As a casual employee, you’re entitled to superannuation if:

  • You’re over 18 and earn more than $450 before tax in a calendar month
  • You’re under 18, you work more than 30 hours per week and you earn more than $450 before tax in a calendar month

What fees do superannuation funds charge?

Superannuation funds can charge a range of fees, including:

  • Activity-based fees – for specific, irregular services, such as splitting an account after a divorce
  • Administration fees – to cover the cost of managing your account
  • Advice fees – for personal investment advice
  • Buy/sell spread fees – when you make contributions, switches and withdrawals
  • Exit fees – when you close your account
  • Investment fees – to cover the cost of managing your investments
  • Switching fees – when you choose a new investment option within the same fund

How do I change my superannuation fund?

Changing superannuation funds is a common and straightforward process. You can do it through your MyGov account or by filling out a rollover form and sending it to your new fund. You’ll also have to provide proof of identity.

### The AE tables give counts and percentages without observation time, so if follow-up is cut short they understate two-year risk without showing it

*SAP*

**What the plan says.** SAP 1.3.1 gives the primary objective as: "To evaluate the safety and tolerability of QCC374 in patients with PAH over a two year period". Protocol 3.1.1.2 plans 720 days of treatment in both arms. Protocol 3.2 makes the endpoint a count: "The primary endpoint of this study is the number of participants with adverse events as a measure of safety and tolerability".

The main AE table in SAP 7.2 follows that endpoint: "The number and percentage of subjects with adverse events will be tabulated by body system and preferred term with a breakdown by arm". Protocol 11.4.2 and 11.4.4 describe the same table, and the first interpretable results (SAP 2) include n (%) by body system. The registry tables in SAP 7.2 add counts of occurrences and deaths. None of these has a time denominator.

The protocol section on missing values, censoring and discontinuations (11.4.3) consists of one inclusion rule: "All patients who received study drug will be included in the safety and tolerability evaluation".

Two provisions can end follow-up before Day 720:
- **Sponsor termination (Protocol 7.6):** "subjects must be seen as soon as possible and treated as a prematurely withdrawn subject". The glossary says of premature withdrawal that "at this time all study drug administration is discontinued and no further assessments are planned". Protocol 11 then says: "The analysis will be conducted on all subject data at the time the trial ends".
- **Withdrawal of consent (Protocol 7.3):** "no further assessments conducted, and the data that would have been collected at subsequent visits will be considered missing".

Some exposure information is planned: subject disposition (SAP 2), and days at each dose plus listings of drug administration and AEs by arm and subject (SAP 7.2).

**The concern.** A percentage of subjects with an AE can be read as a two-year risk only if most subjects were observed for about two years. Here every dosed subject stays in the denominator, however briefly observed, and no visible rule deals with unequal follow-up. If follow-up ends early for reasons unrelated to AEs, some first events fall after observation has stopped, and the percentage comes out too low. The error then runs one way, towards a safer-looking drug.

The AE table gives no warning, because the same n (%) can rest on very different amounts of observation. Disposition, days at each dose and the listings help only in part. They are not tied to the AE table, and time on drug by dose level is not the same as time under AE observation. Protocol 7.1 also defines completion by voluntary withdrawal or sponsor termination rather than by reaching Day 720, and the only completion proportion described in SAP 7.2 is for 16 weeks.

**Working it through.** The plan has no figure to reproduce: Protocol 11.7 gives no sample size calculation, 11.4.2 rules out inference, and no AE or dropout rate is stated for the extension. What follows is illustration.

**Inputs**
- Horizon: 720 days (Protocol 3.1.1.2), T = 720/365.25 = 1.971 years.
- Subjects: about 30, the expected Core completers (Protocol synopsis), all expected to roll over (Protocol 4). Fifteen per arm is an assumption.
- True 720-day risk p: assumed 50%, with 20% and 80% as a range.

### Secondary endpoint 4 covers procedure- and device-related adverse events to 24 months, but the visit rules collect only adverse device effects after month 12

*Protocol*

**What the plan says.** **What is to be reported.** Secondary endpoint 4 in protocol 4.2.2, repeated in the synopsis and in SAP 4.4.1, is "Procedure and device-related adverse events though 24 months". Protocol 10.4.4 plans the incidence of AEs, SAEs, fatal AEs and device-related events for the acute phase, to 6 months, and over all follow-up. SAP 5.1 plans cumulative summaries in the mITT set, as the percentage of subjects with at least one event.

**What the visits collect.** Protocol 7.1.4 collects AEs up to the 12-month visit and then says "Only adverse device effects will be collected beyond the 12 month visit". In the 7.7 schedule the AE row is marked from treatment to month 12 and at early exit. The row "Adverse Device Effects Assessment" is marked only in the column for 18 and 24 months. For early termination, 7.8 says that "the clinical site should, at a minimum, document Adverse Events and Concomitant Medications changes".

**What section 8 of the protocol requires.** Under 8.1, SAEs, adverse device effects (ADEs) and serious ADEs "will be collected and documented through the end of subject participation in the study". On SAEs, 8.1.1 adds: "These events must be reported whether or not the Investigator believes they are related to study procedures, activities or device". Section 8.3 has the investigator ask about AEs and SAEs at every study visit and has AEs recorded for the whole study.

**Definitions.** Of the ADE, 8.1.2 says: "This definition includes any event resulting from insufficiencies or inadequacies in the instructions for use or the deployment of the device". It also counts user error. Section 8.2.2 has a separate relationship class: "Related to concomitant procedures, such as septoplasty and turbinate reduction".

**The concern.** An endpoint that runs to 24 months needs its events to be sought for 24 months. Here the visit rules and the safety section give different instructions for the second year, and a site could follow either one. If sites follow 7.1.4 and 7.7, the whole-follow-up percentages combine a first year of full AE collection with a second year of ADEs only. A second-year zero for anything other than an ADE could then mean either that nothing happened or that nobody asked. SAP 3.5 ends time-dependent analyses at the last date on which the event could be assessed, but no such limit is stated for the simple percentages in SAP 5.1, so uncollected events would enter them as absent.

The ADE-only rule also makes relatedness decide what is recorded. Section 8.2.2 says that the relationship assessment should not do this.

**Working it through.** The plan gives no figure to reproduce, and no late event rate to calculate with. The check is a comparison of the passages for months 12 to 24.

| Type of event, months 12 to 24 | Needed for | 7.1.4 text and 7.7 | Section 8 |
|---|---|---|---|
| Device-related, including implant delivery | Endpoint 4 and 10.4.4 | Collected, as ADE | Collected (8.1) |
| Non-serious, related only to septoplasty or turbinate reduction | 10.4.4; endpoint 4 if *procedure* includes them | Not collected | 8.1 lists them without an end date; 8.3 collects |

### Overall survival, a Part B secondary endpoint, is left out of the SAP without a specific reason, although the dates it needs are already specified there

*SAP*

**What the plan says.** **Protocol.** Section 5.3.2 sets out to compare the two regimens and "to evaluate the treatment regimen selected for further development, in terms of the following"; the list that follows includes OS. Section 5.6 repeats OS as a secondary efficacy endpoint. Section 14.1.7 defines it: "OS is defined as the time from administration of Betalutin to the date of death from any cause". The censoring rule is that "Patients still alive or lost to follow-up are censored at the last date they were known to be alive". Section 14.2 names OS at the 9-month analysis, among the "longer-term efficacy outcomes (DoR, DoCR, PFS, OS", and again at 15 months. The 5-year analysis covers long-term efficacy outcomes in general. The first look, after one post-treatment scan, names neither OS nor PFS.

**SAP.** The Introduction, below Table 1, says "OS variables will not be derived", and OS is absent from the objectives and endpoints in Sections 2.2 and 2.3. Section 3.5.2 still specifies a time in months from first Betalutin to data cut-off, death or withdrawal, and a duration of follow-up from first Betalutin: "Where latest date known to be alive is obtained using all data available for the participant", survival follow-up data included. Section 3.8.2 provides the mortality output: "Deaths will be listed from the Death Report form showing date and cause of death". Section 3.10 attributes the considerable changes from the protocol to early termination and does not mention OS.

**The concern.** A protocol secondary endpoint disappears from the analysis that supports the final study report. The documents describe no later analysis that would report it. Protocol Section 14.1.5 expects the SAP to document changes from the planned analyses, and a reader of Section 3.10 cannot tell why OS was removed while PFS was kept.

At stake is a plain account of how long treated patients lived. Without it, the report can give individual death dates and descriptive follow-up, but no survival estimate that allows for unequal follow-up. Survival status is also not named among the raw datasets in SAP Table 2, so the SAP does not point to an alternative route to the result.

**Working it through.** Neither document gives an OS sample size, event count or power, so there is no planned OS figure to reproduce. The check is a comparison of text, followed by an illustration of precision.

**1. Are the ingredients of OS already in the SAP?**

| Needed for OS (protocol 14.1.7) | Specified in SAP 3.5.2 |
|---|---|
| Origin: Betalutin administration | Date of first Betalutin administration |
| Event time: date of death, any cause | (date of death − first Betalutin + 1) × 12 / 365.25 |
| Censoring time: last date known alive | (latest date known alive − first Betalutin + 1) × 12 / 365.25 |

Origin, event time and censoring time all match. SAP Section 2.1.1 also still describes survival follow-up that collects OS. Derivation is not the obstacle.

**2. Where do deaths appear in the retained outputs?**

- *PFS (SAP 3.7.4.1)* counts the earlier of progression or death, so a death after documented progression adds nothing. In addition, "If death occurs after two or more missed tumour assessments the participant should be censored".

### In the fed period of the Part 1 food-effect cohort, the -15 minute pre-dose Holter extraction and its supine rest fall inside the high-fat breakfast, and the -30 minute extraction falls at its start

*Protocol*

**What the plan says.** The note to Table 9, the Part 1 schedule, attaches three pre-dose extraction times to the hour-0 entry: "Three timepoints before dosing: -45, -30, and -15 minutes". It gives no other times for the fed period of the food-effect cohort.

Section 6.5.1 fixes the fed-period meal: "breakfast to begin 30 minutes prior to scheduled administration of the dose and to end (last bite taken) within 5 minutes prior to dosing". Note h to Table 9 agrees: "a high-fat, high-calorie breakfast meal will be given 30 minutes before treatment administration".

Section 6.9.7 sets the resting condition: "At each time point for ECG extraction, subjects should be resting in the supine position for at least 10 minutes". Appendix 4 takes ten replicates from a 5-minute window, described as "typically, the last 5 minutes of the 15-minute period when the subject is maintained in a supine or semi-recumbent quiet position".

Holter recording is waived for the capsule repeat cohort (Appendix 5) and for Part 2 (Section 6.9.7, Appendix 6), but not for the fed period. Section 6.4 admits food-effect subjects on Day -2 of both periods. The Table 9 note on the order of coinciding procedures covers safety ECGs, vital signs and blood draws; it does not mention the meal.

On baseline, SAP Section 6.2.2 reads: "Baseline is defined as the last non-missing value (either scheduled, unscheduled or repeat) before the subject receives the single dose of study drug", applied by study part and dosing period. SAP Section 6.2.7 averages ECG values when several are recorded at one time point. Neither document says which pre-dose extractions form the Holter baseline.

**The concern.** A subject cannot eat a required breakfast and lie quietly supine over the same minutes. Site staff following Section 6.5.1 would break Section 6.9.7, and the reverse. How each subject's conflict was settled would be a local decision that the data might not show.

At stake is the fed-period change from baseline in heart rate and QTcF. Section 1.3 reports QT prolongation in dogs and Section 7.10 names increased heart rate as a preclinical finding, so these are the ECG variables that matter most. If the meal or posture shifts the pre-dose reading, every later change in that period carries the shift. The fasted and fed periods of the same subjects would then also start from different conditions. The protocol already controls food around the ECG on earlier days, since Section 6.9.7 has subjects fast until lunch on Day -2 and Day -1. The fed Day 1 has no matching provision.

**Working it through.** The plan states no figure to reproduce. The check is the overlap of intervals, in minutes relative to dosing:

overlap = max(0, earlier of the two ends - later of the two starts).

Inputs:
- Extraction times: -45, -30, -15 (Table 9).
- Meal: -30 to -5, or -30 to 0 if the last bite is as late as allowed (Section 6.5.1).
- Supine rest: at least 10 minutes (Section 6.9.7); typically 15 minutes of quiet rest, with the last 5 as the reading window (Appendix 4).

What are reportable employer superannuation contributions?

Reportable employer superannuation contributions are special contributions that an employer makes on top of the regular compulsory contributions. One example would be contributions made as part of a salary sacrifice arrangement.

Am I entitled to superannuation if I'm a part-time employee?

As a part-time employee, you’re entitled to superannuation if:

  • You’re over 18 and earn more than $450 before tax in a calendar month
  • You’re under 18, you work more than 30 hours per week and you earn more than $450 before tax in a calendar month

How can I keep track of my superannuation?

Most funds will allow you to access your superannuation account online. Another option is to manage your superannuation through myGov, which is a government portal through which you can access a range of services, including Medicare, Centrelink, aged care and child support.

How do I combine several superannuation accounts into one account?

The process used to consolidate several superannuation accounts into one is the same process used to change superannuation funds. This can be done through your MyGov account or by filling out a rollover form and sending it to your chosen fund.

Who can open a superannuation account?

Superannuation accounts can be opened by Australians, permanent residents and temporary residents. You’re automatically entitled to superannuation if:

  • You’re over 18 and earn more than $450 before tax in a calendar month
  • You’re under 18, you work more than 30 hours per week and you earn more than $450 before tax in a calendar month

How can I increase my superannuation?

You can increase your superannuation through a ‘salary sacrifice’. This is where your employer takes part of your pre-tax salary and pays it directly into your superannuation account. Like regular superannuation contributions, salary sacrifices are taxed at 15 per cent when they are paid into the fund.